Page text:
This new game brings back Isaac, the main character in the original Dead Space, although he has evolved a bit since that first introduction. How did this expansion of an established character impact the music, and how did you approach scoring him?

What I took from the new approach in general with Isaac was his relationship with his girlfriend Nicole, who is on the ship or not, and his relationship with the ship as well. I feel like a lot of times with the score, when we recorded it at Ocean Way in Nashville with these big orchestra cues, the size of the orchestra and the number of instruments playing with the constant cacophony could get kind of distant. So I would work on finding moments and opportunities to have close mic things — a closer mic’d violin and piano, things that bring a little bit of a closer experience.

There are also a lot of things in the game itself. There’s a whole breathing system that was developed in this one for when he gets really amped up or fearful. His heart rate goes up, and all this stuff is actually automated in the game. So, it’s kind of inspired by just trying to get in his head a little bit.

There’s also this bigger, almost teleological concept of this corruption, which happens across the whole game, where Isaac is essentially going on a descent to hell as he is getting deeper into the ship. One of the things that we developed were these corrupted pieces of music or corruption stems, that would be added as you went along. These are things that happen in the original as well. He would see things or hallucinate, people would be there, and then they wouldn’t be there. It gets more and more trippy, essentially.

So, I wanted to achieve that. I wanted to be part of that as well. So I’ve got some corrupted elements that are always part of distorting reality for him. That’s a long-term goal across the entire game. As you get closer to the end, things really get out of whack because you/him, Isaac, is thinking that he’s talking to people that aren’t there. And the same with other people that are with him. So we thought it would be great to have a musical representation of that.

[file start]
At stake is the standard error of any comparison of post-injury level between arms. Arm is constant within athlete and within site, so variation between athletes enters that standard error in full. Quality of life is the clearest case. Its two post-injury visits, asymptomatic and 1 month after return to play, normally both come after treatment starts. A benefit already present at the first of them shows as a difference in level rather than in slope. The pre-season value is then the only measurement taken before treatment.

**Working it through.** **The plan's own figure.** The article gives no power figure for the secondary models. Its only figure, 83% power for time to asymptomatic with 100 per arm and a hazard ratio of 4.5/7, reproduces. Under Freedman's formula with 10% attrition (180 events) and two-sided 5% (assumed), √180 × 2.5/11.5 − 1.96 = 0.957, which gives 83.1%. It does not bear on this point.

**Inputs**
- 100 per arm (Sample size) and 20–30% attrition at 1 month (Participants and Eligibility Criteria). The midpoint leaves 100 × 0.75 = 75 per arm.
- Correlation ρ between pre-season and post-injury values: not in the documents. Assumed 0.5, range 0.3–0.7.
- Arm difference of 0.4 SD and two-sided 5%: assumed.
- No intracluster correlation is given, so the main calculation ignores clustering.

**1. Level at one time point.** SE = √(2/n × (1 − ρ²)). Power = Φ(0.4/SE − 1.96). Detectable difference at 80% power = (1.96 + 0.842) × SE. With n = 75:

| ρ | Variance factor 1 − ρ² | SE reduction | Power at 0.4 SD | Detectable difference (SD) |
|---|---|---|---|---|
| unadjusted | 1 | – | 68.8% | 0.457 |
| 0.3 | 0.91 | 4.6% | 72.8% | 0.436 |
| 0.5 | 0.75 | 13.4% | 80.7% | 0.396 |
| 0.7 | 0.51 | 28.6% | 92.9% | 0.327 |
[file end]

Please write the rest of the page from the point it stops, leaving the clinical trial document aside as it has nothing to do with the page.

It has been interesting to see more film and TV composers like yourself work on video games, and it feels like games are finally getting “critically” appreciated as an art, as they should. Would you agree with that as someone who not only works in this industry but has also been a fan for so long? What convinced you to take that career leap?

I think games are an incredible experience. I have a two-year-old, and having a toddler is very busy. [Laughs] So my hobby is playing video games. Like, right now, I’m playing Cyberpunk 2077, and it’s great to be transported into that. I mean, the music plays a huge role in that. There are so many good songs and the score in that, they all kind of create a universe that you can live in.

And there’s so many variations of engagement with a video game and how far they go. Like, how many hours, right? It’ll probably take me, like, eight months to finish Cyberpunk! All the people that work on it, all the skill and the craft to put it together, the art behind it, it is just such top-level craftsmanship. And I think it is absolutely the same with the music. I think that it is clear now that that is the case with the music.

One of my favorite scores is from Mass Effect, which was my favorite game. Well, three or four games, right? That is another one that transports you to another universe. You’re setting up the original vibes that you get when you hear the music for a Star Wars series or something. I think games can have that place. Music has the role of giving you that instant recognition of being somewhere and of that experience.